Texas Tech University


Virtualization - Defined

Virtualization can be divided into three separate categories, each of which has specific ideal use cases.

Server Virtualization is an effective technology used by the University Data Center and the ATLC Communications Center to provide complete virtual servers which mimic all the functions and features of a physical server, but can be built, deployed, and modified quickly using sophisticated virtualization software such as VMWare™ or Hyper-V™. Server virtualization is a technology typically only deployed in large data centers, and as such is not within the scope of this information brief.

Desktop Virtualization is similar to Server Virtualization, except that instead of virtualizing a physical server, a complete desktop operating system such as Windows is delivered, typically via video streaming to a standard desktop, laptop, thin client, or mobile device. In an optimal Desktop Virtualization scenario, a user is provided a complete Windows desktop environment, with all required applications pre-installed and ready, and the user's preferences and profile information is saved across multiple sessions.

Application Virtualization is used when only a selected set of applications are provided to the end user, as opposed to a complete desktop plus applications. For Application Virtualization scenarios, the end user is expected to have a suitably-powerful desktop or laptop, whereas, in the Desktop Virtualized scenarios, the end user may only need a minimal or “thin” client.

Virtualization is the key technology that is enabling so-called “cloud” services. A cloud services provider is best positioned to exploit virtualization technology to deliver cloud services to business and users.

Application and Desktop Virtualization – Issues and Strategies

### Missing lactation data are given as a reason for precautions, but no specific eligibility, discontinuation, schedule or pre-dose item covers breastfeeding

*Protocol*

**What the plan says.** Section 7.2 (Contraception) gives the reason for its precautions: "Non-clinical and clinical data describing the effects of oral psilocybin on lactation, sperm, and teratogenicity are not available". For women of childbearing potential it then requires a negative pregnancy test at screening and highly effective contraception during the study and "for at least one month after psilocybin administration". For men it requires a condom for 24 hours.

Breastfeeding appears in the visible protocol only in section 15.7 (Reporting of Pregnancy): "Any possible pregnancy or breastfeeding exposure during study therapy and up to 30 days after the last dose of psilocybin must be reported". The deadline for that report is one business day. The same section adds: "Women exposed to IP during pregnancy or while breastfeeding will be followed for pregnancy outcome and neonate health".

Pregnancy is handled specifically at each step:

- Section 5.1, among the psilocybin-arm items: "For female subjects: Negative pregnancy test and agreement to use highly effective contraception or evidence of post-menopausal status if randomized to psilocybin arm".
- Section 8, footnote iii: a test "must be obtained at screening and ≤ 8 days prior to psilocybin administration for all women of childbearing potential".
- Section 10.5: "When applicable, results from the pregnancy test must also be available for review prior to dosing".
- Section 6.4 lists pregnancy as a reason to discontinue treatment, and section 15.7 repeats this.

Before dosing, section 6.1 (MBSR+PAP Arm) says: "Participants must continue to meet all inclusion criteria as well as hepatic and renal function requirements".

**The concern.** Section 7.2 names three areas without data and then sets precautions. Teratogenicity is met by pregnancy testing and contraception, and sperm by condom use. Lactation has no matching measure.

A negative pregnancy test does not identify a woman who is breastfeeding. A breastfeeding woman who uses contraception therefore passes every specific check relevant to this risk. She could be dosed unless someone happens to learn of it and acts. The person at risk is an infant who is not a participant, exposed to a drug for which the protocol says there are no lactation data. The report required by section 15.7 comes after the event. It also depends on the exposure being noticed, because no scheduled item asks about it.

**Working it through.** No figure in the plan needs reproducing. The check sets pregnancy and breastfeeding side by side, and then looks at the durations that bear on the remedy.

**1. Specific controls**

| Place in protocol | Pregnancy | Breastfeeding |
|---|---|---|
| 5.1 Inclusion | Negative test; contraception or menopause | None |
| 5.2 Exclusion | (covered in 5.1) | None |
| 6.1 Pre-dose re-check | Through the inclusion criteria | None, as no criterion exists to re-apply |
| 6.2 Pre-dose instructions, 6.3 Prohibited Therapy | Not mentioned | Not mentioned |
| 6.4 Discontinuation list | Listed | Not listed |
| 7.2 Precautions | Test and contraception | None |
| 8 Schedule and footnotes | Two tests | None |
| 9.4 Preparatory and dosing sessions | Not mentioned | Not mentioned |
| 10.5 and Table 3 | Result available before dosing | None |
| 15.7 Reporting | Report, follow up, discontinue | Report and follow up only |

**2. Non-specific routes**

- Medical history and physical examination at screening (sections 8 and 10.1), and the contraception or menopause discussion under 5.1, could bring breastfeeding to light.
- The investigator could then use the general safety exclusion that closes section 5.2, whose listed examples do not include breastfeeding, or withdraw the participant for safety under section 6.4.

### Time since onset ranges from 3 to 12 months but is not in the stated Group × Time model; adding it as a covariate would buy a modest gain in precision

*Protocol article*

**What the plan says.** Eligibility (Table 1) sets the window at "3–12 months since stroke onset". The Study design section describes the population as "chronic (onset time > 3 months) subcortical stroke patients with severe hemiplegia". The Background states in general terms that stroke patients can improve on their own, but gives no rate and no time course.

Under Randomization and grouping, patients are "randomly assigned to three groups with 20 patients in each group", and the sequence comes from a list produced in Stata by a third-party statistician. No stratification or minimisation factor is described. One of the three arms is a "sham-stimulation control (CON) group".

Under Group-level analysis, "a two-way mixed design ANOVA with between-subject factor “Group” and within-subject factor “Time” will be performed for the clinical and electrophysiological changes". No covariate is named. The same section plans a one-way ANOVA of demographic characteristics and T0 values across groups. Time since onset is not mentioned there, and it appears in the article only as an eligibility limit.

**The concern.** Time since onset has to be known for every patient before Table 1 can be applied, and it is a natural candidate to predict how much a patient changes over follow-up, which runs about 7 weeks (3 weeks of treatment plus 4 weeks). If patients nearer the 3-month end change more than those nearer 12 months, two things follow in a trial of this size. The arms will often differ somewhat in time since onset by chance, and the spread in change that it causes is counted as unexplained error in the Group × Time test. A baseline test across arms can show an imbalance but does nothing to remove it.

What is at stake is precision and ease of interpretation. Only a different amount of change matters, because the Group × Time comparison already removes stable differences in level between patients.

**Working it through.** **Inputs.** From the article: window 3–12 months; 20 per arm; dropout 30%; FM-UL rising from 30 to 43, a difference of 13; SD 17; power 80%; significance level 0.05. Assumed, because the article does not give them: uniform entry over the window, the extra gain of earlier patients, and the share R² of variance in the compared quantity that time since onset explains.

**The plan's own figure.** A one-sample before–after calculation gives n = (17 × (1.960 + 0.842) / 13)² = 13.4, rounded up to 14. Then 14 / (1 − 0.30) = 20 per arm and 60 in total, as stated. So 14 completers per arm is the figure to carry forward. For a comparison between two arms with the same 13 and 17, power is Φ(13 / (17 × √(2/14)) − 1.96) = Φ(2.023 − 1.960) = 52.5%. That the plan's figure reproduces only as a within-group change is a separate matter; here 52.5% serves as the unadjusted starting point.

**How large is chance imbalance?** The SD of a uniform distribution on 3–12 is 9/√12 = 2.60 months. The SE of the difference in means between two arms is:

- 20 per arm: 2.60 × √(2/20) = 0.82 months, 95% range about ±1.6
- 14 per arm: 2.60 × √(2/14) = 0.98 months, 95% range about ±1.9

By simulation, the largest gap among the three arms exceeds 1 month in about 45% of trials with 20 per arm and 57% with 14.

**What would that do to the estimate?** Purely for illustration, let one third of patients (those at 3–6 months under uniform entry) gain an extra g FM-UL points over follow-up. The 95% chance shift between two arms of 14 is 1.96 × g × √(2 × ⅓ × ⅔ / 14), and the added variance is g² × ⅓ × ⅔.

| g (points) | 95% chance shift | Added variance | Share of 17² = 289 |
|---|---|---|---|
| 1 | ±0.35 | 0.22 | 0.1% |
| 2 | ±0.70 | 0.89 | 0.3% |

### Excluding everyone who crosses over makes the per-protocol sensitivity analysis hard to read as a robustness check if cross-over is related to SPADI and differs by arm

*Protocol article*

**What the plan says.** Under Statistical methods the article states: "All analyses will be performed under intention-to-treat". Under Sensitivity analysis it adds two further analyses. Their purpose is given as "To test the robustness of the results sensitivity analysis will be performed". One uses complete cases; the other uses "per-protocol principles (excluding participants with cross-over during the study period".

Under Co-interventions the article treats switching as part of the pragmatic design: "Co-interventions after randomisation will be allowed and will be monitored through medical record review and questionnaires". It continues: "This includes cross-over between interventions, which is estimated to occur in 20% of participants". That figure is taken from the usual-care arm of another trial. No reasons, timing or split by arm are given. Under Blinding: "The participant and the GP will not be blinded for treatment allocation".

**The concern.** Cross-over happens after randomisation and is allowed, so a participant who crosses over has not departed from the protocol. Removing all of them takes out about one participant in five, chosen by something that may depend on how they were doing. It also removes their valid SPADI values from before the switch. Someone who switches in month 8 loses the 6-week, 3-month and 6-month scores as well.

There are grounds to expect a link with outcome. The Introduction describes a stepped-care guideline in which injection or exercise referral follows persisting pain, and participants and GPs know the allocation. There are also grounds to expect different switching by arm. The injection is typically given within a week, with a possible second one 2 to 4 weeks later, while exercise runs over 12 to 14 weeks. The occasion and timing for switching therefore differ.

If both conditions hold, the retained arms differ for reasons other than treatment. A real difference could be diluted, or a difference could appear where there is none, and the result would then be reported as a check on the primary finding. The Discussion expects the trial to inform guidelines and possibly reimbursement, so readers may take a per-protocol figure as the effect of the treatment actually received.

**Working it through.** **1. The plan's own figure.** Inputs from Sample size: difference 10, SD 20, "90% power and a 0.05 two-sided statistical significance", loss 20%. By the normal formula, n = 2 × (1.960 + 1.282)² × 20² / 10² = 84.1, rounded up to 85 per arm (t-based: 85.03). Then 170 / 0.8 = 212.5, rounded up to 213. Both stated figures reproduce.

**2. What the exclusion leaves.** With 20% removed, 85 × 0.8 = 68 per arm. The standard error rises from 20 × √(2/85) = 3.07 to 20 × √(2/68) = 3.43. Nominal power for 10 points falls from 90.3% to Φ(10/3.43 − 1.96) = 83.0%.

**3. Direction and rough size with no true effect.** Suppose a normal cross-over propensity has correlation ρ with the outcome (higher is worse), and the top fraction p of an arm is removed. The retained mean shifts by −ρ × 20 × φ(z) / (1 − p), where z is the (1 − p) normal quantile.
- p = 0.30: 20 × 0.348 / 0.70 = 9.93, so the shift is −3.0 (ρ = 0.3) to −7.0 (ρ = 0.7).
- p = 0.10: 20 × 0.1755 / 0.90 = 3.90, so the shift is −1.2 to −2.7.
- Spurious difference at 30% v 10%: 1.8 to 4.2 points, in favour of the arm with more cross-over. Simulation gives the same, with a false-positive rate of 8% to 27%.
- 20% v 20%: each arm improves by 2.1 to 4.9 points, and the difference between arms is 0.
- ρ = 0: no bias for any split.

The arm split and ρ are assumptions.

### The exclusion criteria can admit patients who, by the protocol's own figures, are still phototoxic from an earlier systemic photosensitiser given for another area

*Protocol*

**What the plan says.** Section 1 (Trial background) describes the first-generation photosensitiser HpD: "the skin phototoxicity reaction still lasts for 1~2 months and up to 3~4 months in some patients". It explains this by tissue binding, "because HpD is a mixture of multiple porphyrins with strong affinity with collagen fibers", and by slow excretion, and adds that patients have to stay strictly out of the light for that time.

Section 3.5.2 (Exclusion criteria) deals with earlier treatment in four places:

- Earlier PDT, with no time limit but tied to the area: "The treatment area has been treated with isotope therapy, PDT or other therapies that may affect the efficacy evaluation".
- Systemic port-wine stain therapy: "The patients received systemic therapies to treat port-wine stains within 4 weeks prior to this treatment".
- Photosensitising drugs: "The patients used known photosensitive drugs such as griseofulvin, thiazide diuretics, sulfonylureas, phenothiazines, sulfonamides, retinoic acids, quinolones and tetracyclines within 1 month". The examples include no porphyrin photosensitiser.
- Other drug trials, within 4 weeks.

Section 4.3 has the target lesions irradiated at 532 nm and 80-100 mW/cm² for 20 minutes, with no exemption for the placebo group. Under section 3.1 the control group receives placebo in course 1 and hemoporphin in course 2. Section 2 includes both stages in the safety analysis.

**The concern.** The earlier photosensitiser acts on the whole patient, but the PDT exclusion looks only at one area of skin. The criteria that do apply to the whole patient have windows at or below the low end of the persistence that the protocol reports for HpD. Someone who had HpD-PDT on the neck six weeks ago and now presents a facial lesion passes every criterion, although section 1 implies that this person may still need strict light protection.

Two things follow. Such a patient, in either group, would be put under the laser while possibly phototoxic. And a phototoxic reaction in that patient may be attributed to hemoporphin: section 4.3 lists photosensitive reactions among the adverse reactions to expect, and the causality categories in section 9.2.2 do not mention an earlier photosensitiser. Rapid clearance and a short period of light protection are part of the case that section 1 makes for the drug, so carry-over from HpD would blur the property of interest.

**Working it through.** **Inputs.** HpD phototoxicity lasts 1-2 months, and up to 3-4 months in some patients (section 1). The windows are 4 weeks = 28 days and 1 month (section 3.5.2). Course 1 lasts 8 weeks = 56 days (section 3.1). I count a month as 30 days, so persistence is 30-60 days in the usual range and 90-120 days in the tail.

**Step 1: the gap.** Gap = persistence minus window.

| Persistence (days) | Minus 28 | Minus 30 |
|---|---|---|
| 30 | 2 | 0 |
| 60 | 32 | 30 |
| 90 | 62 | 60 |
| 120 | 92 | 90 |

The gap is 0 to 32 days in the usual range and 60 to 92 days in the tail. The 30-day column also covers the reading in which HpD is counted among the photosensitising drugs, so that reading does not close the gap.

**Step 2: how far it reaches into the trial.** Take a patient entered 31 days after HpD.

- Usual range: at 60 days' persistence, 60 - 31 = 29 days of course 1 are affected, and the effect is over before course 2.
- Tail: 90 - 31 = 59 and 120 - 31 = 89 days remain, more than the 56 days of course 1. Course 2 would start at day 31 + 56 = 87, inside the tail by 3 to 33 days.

Software virtualization has become a popular strategy among TTU departments. While virtualization technology has some real benefits for certain use cases, it carries with it complicating factors and issues such as software licensing restrictions, the need for high-end server infrastructure, extended technical support on a 24x7 basis, and other hidden costs. These factors and issues are often overlooked during the planning and implementation of virtualization projects, resulting in expensive investments in IT infrastructure and staff that do not deliver the expect results and benefits.

The IT Division is providing this information brief in order to increase the awareness and understanding of these issues, and to assist University colleges and departments to more effectively assess the costs and benefits of virtualization.

Virtualization Benefits/Issues

The following lists summarize the benefits as well as the often overlooked issues of application and desktop virtualization. All of the benefits have counter-balancing factors and issues that must be considered. For a more detailed narrative, see the section of this brief entitled “Virtualization Use Cases and Complicating Issues”

Desktop and Application Virtualization Benefits

  • Can enable a Bring Your Own Device (BYOD) strategy for faculty, staff, and students
  • Can displace physical computing labs with a virtual lab
  • Can provide secure remote access to protected IT resources and services
  • Can provide a more uniform and consistent experience for the end user
  • Can extend the normal 3-5 desktop lifecycle replacement

Factors and Issues

  • Licensing costs for the virtualization software are considerable and varied among virtualization vendors
  • Some third party software vendors restrict, charge additional fees, or do not allow their software to be virtualized
  • Some software is not compatible or does not function adequately in virtualized environments
  • There are significant backend server, storage, software, and backup infrastructure costs that must be adequately sized, supported, and refreshed
  • The backend infrastructure requires highly skilled and trained technical staff
  • Virtualization projects often require additional consulting services by the vendor and/or their partners during implementation
  • A virtualized environment requires additional end user support, including supporting those users beyond normal working hours, that areas may not be staffed to provide
  • Virtualization does not provide an overall cost savings

Virtualization Issues

  1. Licensing